Call: “Atmospheres in Film” special issue of Ambiances

Call for Papers

“Atmospheres in Film”
Special issue of Ambiances, International Journal of Sensory Environment, Architecture and Urban Space

Submission deadline: February 17, 2023

Ambiances, International Journal of Sensory Environment, Architecture and Urban Space is accepting submissions for its special issue 2023 on “Atmospheres in Film”.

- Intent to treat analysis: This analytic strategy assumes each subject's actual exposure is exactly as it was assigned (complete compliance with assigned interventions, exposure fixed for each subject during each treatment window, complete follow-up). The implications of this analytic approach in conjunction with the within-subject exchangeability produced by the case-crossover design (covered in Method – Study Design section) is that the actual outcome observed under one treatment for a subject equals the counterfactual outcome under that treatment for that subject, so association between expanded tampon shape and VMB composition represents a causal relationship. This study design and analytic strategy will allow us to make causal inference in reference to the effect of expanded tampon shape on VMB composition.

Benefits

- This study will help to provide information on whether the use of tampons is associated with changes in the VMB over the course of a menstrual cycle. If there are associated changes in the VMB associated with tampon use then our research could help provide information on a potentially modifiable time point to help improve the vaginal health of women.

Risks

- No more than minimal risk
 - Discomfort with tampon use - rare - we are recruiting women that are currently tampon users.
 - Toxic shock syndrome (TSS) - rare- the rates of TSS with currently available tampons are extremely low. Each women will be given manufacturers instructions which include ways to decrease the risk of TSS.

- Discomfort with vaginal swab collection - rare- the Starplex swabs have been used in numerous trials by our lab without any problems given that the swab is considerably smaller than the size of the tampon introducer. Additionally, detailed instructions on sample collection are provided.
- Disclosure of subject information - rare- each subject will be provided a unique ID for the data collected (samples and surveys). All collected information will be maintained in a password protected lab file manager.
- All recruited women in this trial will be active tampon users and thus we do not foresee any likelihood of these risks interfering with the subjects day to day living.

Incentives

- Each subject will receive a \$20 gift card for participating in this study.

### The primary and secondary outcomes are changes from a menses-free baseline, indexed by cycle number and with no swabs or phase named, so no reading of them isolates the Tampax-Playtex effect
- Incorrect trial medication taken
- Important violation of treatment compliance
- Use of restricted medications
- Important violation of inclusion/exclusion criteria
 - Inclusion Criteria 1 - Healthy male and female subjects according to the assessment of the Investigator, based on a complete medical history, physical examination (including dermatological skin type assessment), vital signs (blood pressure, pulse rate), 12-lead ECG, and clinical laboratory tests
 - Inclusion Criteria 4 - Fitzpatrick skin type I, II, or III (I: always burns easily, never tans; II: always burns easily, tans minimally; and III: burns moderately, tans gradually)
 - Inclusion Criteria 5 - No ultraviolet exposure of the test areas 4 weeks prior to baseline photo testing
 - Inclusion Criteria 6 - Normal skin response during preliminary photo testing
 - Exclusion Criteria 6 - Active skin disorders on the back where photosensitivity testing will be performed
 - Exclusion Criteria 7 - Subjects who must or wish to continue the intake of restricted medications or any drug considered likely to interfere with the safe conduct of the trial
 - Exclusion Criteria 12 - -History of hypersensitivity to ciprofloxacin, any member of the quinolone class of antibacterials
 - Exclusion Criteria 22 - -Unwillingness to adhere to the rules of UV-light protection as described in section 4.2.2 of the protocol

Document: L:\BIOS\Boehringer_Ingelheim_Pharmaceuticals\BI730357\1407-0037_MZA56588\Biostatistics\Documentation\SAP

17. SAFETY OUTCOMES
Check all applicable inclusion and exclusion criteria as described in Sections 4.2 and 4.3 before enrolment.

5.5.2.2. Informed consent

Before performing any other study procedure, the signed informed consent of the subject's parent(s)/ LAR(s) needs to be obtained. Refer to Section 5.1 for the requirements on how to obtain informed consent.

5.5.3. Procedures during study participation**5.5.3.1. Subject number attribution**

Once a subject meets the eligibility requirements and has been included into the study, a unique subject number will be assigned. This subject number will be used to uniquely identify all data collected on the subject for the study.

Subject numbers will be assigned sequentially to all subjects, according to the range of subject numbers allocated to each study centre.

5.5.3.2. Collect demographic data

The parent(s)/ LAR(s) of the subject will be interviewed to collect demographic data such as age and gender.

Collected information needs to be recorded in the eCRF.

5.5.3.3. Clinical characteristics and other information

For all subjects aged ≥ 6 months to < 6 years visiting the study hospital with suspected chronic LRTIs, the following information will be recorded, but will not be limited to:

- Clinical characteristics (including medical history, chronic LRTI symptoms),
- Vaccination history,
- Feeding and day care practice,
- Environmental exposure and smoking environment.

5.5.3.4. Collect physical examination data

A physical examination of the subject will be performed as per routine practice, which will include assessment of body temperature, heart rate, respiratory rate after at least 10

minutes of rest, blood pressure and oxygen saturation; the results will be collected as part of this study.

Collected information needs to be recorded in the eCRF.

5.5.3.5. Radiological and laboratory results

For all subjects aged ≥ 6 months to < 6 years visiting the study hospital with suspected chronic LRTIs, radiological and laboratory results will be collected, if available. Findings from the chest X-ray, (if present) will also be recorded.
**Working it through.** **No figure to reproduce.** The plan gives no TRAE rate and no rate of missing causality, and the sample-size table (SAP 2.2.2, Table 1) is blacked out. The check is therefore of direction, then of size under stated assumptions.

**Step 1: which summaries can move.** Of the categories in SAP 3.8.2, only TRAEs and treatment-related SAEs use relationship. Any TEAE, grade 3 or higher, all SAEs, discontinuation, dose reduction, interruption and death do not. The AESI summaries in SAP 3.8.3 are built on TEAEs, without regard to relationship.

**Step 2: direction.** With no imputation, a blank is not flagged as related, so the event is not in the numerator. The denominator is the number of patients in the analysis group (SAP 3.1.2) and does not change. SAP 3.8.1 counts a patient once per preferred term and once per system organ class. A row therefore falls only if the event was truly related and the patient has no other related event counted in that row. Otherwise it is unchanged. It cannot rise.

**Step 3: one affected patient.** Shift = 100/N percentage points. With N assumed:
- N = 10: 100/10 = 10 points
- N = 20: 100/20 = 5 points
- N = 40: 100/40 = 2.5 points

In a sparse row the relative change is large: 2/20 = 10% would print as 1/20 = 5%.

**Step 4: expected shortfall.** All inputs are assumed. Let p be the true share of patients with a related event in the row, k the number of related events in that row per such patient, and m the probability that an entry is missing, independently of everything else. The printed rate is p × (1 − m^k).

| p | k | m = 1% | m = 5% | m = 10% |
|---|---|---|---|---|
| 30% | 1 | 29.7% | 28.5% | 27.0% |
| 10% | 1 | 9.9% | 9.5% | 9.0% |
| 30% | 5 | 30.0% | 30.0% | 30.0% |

The term “atmosphere” may derive from the scientific lexicon, but for more than 20 years now it is commonly used in the humanities and social sciences (eg. philosophy, human geography, urban studies, theatre and performance studies, cinema studies, information and communication sciences, such as psychology, phenomenology or aesthetics). As such, the word (which has affinities with other similar terms such as ambiance or mood), expresses a key relationship between the sensible and the ephemeral. As Gernot Böhme says: “the space of moods is atmospheric space, that is, a certain mental or emotive tone permeating a particular environment, and it is also the atmosphere spreading spatially around me, in which I participate through my mood” (Böhme, 2002). Indeed, the sensation of an atmosphere is essentially subjective and ephemeral, as it depends on the subject and can evolve over time. For instance, in their book Atmospheres and the Experiential World (2019), Shanti Sumartojo and Sarah Pink propose an original approach to atmosphere by suggesting new ways of thinking about the relationships between people, space, time and events that may fall within the purview of an affective approach. The authors draw on phenomenology to develop those ideas of Gernot Böhme, which led him to create his notion of “aesthetic of atmospheres” as a general theory of perception. Böhme states that “the first ‘object’ of perception are the atmospheres”, adding further that the atmospheres are “the background against which the analytical eye distinguishes things such as objects, shapes, colours…” (Böhme, 2018). As the “perception includes the affective impact of the observed, the ‘reality of images’, the living body and its feeling” (ibid.), Böhme highlights how the bodily state is linked to an environment and how that works in the perception of an atmosphere.